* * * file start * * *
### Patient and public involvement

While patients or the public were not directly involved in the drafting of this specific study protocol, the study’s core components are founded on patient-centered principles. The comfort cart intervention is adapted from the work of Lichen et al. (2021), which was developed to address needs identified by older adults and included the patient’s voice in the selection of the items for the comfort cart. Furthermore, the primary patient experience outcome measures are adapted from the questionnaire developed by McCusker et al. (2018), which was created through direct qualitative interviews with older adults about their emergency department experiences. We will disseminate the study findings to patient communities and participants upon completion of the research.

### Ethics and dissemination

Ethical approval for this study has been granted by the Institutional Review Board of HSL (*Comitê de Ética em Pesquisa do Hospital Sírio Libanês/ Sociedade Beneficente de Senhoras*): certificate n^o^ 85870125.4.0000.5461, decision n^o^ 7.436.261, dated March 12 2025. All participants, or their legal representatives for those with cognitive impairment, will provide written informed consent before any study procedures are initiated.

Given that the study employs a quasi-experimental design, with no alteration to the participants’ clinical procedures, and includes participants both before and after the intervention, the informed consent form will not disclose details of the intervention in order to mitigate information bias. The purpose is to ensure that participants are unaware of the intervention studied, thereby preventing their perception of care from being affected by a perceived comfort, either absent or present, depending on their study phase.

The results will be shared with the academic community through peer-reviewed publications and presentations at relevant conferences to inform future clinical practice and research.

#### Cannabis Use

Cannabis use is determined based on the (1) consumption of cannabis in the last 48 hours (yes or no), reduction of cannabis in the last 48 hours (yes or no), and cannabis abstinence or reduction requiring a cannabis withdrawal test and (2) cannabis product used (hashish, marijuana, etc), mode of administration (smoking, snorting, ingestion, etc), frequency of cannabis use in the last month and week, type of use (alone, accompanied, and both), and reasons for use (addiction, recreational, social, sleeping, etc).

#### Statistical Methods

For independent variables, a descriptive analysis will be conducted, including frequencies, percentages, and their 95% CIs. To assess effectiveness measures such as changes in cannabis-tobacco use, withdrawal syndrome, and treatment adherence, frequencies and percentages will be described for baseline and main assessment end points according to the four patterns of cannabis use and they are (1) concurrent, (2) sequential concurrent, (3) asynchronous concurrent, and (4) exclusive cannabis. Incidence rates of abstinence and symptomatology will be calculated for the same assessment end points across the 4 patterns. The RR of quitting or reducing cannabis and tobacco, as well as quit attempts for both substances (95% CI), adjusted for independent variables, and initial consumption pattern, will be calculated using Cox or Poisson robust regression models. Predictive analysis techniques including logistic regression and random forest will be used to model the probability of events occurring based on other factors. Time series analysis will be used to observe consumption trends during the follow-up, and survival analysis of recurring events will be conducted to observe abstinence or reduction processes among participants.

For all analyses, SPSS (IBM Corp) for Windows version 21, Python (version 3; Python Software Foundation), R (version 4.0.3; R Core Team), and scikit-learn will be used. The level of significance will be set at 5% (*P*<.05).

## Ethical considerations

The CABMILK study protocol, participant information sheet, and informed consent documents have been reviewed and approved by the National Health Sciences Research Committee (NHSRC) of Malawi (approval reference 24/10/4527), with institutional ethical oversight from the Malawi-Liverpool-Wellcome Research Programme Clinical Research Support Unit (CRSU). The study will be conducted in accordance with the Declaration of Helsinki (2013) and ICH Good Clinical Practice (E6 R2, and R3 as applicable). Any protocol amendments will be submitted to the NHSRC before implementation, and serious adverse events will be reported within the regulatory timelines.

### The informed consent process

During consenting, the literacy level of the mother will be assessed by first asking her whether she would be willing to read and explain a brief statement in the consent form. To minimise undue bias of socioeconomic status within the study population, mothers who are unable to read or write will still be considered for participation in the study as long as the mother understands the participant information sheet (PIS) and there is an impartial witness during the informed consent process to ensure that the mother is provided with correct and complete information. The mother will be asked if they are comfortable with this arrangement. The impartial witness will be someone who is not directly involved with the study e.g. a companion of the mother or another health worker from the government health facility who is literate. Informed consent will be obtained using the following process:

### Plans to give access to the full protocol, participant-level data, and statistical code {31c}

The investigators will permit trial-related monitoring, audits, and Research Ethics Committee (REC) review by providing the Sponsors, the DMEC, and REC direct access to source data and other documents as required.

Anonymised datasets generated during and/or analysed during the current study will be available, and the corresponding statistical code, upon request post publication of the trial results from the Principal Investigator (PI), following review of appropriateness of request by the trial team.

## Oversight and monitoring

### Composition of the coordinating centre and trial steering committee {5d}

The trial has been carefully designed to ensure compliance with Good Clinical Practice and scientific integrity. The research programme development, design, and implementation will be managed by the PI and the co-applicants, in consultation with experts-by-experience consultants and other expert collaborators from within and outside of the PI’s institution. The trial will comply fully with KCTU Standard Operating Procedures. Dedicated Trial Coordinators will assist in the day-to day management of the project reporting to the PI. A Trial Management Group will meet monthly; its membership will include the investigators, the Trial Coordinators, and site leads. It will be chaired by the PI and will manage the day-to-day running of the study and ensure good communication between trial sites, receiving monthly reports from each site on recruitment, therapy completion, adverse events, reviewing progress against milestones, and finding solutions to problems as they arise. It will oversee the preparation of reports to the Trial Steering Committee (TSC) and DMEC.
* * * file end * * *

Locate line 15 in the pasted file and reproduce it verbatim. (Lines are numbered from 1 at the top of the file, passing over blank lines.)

During consenting, the literacy level of the mother will be assessed by first asking her whether she would be willing to read and explain a brief statement in the consent form. To minimise undue bias of socioeconomic status within the study population, mothers who are unable to read or write will still be considered for participation in the study as long as the mother understands the participant information sheet (PIS) and there is an impartial witness during the informed consent process to ensure that the mother is provided with correct and complete information. The mother will be asked if they are comfortable with this arrangement. The impartial witness will be someone who is not directly involved with the study e.g. a companion of the mother or another health worker from the government health facility who is literate. Informed consent will be obtained using the following process: